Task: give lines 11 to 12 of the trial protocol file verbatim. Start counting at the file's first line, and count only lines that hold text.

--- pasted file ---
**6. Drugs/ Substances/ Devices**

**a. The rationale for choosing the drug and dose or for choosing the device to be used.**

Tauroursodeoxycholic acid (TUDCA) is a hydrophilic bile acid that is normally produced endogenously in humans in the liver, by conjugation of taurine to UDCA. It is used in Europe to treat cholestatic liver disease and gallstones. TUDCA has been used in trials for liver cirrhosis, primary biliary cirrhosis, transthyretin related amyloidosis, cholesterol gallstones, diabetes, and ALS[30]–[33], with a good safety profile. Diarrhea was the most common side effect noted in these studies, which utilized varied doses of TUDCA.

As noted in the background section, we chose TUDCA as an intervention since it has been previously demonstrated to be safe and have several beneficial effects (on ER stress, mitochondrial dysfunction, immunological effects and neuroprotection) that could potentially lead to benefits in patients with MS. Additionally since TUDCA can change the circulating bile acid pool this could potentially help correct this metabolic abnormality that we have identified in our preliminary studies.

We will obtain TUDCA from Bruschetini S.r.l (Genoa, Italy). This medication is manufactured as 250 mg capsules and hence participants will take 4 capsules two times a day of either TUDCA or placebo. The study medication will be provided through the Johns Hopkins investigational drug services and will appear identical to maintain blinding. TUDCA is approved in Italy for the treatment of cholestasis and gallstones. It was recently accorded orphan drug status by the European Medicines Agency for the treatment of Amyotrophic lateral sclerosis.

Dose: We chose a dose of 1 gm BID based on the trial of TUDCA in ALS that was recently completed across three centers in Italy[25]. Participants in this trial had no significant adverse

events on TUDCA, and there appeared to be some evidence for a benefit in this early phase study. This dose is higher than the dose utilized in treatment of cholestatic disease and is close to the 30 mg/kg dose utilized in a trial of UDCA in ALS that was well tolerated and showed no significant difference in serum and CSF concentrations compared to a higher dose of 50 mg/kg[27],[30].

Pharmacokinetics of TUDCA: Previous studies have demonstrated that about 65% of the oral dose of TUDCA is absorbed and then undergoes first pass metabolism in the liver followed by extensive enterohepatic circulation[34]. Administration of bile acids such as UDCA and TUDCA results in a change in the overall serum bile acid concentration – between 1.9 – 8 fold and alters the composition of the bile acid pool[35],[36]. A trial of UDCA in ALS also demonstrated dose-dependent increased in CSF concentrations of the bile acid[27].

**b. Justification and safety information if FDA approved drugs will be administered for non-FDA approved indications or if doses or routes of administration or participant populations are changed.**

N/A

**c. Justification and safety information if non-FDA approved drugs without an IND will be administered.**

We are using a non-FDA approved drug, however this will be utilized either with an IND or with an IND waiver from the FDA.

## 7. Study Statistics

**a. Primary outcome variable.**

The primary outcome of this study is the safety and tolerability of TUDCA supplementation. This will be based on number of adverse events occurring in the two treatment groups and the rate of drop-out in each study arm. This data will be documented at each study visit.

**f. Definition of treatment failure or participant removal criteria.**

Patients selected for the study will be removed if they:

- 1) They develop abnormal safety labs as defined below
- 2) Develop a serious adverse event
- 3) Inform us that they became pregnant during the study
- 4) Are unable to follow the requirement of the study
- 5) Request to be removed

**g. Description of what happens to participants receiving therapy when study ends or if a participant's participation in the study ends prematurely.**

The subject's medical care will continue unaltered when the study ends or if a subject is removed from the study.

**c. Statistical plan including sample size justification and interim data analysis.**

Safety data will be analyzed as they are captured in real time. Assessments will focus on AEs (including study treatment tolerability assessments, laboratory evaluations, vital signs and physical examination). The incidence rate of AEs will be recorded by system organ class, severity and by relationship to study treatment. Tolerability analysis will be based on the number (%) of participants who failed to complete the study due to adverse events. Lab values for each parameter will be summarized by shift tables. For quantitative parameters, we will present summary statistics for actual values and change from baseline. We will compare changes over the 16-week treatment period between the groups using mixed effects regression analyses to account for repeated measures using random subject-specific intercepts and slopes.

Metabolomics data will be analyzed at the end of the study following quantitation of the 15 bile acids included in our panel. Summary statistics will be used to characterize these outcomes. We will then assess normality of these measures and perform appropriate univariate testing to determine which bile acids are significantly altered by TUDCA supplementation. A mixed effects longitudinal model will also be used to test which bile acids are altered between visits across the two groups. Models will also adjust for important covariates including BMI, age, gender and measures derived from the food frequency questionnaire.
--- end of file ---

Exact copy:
**c. Justification and safety information if non-FDA approved drugs without an IND will be administered.**

We are using a non-FDA approved drug, however this will be utilized either with an IND or with an IND waiver from the FDA.